Is the temporal essence of our existence a condemnation? Is it possible for an existence that continually passes away to attain to sense and worth? Are not meaning and value of themselves intemporal or eternal, and unascribable to a being that is tempor- al, and mortal, of itself, by reason of its own essence?
Heidegger set out to establish that it is on the contrary the temporalizing self-transcendence of our existence that alone makes it possible abd it to have ends and an end and to signify them with its existing, and that makes the horizons of the world open signifi- cantly about it. He set out to show, further, that it is only the temporal, deathbound thrust of our existence that delivers over to a singular existence that is its own to exist, and thus makes its self-affirmation, affirmation of the worth or goodness of its own existence, possible.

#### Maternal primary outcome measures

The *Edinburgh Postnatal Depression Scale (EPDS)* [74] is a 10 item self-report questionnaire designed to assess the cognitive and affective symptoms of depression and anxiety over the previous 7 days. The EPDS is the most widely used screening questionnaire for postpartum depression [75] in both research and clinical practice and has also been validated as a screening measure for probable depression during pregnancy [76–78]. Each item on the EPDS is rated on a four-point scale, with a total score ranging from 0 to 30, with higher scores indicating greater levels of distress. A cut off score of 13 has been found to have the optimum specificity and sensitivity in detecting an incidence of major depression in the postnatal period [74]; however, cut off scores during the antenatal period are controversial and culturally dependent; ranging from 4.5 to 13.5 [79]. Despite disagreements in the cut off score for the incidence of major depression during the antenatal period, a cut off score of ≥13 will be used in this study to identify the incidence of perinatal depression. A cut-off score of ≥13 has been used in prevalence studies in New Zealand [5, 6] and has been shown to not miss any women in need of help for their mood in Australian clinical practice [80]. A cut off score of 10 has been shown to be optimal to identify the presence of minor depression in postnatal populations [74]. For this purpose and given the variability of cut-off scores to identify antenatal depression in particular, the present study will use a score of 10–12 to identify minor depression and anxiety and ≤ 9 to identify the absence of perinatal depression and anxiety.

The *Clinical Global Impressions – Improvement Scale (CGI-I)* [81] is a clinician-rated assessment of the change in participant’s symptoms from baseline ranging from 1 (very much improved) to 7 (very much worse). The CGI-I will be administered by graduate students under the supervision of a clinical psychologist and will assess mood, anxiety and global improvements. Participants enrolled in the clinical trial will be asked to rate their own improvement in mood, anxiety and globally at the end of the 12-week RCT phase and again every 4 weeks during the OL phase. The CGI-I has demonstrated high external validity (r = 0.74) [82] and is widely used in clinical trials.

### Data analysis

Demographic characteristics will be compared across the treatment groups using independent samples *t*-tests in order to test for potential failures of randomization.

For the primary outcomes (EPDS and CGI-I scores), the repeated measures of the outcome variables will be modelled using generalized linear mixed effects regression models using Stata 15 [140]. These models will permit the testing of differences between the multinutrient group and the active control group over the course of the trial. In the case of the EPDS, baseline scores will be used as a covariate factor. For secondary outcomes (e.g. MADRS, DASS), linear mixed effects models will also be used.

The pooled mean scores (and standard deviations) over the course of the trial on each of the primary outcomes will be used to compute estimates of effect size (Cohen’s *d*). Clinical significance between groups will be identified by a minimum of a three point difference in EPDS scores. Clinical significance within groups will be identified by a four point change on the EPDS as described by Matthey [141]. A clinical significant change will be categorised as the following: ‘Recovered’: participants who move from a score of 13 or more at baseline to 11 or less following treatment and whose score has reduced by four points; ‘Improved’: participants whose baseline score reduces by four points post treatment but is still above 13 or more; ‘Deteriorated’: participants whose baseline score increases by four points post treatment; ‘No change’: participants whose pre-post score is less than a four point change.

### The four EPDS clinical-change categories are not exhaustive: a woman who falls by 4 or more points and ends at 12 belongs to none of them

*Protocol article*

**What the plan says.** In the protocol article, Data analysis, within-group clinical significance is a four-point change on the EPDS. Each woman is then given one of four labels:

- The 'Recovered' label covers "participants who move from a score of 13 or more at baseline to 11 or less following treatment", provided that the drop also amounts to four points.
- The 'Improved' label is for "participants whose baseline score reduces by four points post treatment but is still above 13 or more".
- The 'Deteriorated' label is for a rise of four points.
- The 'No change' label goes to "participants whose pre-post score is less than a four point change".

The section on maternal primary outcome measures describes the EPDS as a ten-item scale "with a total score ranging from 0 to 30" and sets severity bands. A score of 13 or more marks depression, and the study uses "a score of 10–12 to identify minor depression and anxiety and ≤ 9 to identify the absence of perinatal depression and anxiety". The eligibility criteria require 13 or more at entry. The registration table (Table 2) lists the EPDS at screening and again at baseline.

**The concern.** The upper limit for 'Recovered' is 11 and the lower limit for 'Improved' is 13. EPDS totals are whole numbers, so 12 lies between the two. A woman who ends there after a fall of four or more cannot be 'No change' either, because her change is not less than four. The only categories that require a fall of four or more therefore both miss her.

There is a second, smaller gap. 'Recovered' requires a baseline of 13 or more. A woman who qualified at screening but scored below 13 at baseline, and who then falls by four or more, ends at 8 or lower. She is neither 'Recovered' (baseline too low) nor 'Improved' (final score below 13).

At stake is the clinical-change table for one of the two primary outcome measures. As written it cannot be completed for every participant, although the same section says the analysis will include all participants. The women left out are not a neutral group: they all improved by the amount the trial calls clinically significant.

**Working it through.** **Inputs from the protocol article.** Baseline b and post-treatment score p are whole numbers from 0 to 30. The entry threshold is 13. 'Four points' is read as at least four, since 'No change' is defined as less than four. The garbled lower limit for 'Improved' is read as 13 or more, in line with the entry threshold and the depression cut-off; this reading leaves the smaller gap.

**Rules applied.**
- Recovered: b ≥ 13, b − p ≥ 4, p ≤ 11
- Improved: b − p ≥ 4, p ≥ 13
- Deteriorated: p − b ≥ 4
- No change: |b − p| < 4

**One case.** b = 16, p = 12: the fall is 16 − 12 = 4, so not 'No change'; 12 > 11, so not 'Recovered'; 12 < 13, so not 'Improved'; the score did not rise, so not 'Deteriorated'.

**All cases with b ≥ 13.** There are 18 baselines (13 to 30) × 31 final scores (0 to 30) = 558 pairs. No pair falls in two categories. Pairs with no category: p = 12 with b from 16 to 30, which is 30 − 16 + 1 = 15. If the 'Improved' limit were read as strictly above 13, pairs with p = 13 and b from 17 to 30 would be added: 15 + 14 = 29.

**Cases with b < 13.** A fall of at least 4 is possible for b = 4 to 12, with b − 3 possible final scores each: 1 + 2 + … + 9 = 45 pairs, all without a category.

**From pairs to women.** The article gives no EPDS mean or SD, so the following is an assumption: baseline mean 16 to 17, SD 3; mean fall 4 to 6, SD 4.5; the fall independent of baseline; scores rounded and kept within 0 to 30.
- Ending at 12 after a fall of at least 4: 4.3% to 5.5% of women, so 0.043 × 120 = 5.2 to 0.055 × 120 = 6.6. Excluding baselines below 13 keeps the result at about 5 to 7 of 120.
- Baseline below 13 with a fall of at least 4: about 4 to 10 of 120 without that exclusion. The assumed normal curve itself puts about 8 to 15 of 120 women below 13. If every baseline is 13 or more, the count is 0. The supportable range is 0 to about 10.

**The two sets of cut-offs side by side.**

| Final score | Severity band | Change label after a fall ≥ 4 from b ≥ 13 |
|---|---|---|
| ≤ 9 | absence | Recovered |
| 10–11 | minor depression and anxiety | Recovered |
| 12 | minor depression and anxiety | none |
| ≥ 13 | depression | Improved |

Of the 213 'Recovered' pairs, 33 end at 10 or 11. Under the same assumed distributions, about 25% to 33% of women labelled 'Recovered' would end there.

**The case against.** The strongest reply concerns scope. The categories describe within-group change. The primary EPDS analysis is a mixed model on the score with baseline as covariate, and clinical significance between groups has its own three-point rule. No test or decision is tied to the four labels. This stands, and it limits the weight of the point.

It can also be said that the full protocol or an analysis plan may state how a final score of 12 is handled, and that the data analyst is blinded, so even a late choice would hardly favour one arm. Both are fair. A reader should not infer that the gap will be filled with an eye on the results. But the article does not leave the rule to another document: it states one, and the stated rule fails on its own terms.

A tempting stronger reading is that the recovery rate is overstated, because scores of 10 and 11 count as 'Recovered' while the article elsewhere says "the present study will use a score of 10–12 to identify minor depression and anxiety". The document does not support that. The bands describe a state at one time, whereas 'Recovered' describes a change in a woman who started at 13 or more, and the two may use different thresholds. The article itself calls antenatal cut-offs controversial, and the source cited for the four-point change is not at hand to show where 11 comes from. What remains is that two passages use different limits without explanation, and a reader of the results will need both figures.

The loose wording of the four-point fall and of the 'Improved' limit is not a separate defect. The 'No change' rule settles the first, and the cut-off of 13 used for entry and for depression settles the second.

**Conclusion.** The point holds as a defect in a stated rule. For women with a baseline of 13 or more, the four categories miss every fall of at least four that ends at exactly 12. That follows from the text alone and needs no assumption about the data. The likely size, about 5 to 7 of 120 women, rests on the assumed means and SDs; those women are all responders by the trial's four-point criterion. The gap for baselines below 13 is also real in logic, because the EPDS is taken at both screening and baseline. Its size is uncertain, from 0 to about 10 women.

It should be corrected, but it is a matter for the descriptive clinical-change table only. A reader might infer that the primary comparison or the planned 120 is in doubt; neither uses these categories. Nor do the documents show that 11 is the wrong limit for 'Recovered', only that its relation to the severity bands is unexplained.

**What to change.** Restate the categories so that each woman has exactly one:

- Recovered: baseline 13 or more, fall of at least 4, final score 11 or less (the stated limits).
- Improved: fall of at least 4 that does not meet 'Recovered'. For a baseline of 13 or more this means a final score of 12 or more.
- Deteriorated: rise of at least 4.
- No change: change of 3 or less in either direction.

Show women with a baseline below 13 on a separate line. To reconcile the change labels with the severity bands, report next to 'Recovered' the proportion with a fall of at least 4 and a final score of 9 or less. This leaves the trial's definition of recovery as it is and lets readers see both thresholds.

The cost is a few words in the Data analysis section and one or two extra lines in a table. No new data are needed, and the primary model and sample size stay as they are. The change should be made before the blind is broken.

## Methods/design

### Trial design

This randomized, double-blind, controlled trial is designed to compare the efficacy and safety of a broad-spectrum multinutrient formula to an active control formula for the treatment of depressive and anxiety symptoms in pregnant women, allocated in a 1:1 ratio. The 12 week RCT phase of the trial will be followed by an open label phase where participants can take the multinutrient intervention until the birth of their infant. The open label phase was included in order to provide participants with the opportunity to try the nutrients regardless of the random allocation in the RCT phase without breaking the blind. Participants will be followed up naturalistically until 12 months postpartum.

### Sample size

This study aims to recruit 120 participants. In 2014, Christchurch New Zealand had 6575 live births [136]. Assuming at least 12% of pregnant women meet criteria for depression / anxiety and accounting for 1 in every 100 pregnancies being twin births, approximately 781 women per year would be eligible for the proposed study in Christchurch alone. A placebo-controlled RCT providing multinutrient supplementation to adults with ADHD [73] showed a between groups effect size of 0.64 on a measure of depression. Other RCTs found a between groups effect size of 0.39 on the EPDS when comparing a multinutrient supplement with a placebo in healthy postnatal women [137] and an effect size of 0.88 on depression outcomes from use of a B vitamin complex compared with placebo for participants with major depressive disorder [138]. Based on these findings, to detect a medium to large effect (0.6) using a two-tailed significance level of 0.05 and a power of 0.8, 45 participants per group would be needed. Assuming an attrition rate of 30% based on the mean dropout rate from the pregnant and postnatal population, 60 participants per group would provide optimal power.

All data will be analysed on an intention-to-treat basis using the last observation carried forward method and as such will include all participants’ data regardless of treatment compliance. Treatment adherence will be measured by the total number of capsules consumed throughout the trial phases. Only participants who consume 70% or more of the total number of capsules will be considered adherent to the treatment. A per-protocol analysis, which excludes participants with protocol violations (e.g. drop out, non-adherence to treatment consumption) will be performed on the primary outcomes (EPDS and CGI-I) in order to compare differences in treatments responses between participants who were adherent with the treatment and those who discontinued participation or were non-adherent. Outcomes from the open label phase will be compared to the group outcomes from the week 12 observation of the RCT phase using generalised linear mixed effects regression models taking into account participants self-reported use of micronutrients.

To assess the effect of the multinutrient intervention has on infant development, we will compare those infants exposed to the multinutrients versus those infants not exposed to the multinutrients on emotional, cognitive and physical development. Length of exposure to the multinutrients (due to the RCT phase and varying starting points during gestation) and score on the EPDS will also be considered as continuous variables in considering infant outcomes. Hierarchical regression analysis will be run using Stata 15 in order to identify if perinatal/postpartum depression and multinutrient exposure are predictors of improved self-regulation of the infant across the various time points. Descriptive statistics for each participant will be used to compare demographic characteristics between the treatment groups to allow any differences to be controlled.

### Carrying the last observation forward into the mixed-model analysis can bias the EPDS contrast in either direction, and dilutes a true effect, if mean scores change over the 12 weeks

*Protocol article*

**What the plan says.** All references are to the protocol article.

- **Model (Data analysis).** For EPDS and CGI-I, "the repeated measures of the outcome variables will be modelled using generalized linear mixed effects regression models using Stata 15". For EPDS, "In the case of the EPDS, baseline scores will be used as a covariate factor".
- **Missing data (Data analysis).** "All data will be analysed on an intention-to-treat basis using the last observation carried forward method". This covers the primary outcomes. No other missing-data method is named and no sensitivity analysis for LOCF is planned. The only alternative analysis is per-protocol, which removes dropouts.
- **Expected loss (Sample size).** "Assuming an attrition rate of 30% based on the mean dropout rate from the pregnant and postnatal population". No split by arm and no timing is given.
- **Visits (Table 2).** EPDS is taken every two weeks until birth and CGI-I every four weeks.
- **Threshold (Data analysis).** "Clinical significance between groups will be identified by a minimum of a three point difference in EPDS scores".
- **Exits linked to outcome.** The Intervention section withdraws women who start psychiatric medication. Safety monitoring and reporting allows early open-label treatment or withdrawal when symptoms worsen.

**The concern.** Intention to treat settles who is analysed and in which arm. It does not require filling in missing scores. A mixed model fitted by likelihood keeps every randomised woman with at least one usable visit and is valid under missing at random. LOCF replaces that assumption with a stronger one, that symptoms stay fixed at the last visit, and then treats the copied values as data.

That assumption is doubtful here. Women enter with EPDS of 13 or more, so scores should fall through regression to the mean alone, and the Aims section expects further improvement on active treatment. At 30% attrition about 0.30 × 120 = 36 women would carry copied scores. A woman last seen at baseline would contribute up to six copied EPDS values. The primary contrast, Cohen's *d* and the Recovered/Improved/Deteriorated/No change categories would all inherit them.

Thus Heidegger set out to show that it is the temporalizing movement of our existence exietents brings meaning and worth to the world and to itself. And it is the attraction of the future — of the being possibly to come and the nothingness certainly to come — that temporalizes our existence. It is essential to the notion of the future that what is to come be not merely a system of possibilities that could derive logically from the actual, and that would be present and simultaneous in the representation that conceives them.
The real future is what is to come of itself, and that levinaw escape our grasp even while being sensed is essential to it. The future is what can surprise us.
It is then not what we apprehend already, but that of which we are apprehensive, that which threatens and promises. But it is not only the threat, the approach, the imminence, of nothingness that constitutes the future; not existente its surprises are calamities.